My conversations with current Conservatives is private and I have my own views, and I speak for myself and no-one else.
I think the public really need to understand how deep this is. These silly exchanges about “Mr 10%”, and things of that sort, totally under-rate the difficulties that we are now facing. People need to understand that this is an unprecedented situation. We have never seen anything like this in your lifetime or mine.
[Sir John was asked about whether politicians can now talk more about tax increases].
It may well be if you talk about cuts you get punished by the electorate as you did in the past. There are two things crossing over here, there is the question of whether you can talk about cuts and the question of trust. Trust has been eroded over a long period and I think the present Government have done a great deal of damage to trust in Parliament and to trust in Government. But now, the public are going to find out in the next few years exactly how serious what is now happening will be.
I think the party that tells them the truth, in the most explicit terms, will be the long-term gainer. Whether they will be the immediate short-term gainer in the battle of oratory between now and the General Election I can’t say, but in the medium and long term, the party that tells the public how deep the problem is and what needs to be done about it is the party that will earn the respect of the public and the trust of the public and the party that will be the long-term gainer, in my view.
I think we have to address the reality, you have a deficit of 180 billion;
Can you continue with that? No.
Have you got to narrow it? Yes.
Can that be done solely by growth? No.
So how do you bridge the gap, and what are the implications of that?
And there are some opportunities here. When people think of cuts, I would argue that we are a heavily over-governed nation. When you have subsidy to some parts of the country greater than that is provided in Cuba, you realise you are beginning to become a bit of a nanny state.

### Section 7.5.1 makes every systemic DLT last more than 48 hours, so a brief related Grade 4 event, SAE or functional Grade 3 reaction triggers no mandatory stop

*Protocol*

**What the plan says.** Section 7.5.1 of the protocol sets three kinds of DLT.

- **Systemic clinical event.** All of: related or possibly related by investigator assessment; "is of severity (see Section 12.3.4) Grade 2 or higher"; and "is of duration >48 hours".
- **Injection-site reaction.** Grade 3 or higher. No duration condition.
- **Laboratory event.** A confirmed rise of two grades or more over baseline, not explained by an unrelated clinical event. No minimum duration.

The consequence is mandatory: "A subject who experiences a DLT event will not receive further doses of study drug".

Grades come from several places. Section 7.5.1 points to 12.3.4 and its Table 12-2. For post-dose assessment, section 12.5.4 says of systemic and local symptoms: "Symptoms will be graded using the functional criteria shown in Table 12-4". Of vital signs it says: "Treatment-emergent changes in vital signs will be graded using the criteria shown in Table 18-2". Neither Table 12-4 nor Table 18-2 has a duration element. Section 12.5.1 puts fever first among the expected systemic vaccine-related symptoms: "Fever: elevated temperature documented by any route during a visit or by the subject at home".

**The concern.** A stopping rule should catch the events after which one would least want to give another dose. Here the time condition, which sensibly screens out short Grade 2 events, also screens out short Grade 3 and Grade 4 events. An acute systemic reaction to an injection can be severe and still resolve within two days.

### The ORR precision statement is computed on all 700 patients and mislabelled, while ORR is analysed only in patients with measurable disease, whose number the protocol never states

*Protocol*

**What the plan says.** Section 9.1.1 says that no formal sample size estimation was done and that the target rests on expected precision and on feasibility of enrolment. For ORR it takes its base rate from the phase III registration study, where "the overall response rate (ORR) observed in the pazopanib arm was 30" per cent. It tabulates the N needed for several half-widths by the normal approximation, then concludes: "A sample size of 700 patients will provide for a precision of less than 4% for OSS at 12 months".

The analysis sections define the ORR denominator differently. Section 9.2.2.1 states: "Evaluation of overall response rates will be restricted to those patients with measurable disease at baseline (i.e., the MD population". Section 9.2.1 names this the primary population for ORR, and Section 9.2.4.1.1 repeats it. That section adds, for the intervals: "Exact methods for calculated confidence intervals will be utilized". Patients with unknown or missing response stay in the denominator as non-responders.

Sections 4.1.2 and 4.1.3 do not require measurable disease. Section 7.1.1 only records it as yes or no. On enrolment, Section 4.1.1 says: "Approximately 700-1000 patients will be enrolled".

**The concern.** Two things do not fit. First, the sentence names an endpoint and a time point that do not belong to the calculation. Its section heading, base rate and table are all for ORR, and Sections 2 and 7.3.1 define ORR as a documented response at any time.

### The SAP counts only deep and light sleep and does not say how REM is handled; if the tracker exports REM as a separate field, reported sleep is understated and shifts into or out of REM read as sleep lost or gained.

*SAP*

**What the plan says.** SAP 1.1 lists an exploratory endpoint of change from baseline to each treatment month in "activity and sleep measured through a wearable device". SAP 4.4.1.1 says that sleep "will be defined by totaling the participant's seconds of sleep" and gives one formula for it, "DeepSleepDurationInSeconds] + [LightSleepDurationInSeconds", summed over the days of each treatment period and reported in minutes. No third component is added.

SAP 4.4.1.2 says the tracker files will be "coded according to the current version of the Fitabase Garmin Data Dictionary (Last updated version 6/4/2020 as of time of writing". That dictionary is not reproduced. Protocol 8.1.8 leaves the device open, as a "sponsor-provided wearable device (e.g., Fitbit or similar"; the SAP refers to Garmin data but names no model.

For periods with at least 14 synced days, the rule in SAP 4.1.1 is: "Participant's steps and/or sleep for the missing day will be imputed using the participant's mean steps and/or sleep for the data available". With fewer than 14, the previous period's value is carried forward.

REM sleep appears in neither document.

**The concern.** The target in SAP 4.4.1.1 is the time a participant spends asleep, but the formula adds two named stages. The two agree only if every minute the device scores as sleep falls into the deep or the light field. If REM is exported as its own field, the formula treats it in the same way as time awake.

There is an opportunity not just to deal with the problem, but to downside the sum total of Government, which I think we should do. And by downsize the sum total of Government, I don’t just mean reduce the number of MPs, although I think that is right. I do mean reduce the size of the Government machine, we have no need for a 120 Ministers and 60 PPSs, and you could reduce that by a third quite comfortably, and
I’d happily explain how.
And then when you’ve done that and down-sized Parliament in that respect, I think you downsize what Government does. You can’t forever have the Government increasing its role at the expense of private endeavour and the private sector. It is a route that ends eventually in national bankruptcy, which is where the Government are heading us.
So I think there is a philosophical opportunity to reshape the country as you deal with the problem.
[Sir John was asked whether this was a 1979 moment].
I very much hope that will be the case, though in many cases the problems now are more serious than 1979. 1979 was very bad, and it was only because of the disaster of the 1970s that the reforms of the 1980s were politically possible.
I think now, with the problems we’ve got, that there is scope for bigger and more fundamental changes in the next Parliament and beyond.
[Sir John was asked whether David Cameron was a Margaret Thatcher politician].
I think he’s a David Cameron politician. No-one can know what someone is like until they’re in the position. And often events make people. And I think he’s going to face some very uncomfortable decisions in the future. I think he’s done a remarkable job of changing the Conservative Party in the right direction for the last two or three years, so I have a very high opinion of him and I very much hope he can do what still needs to be done.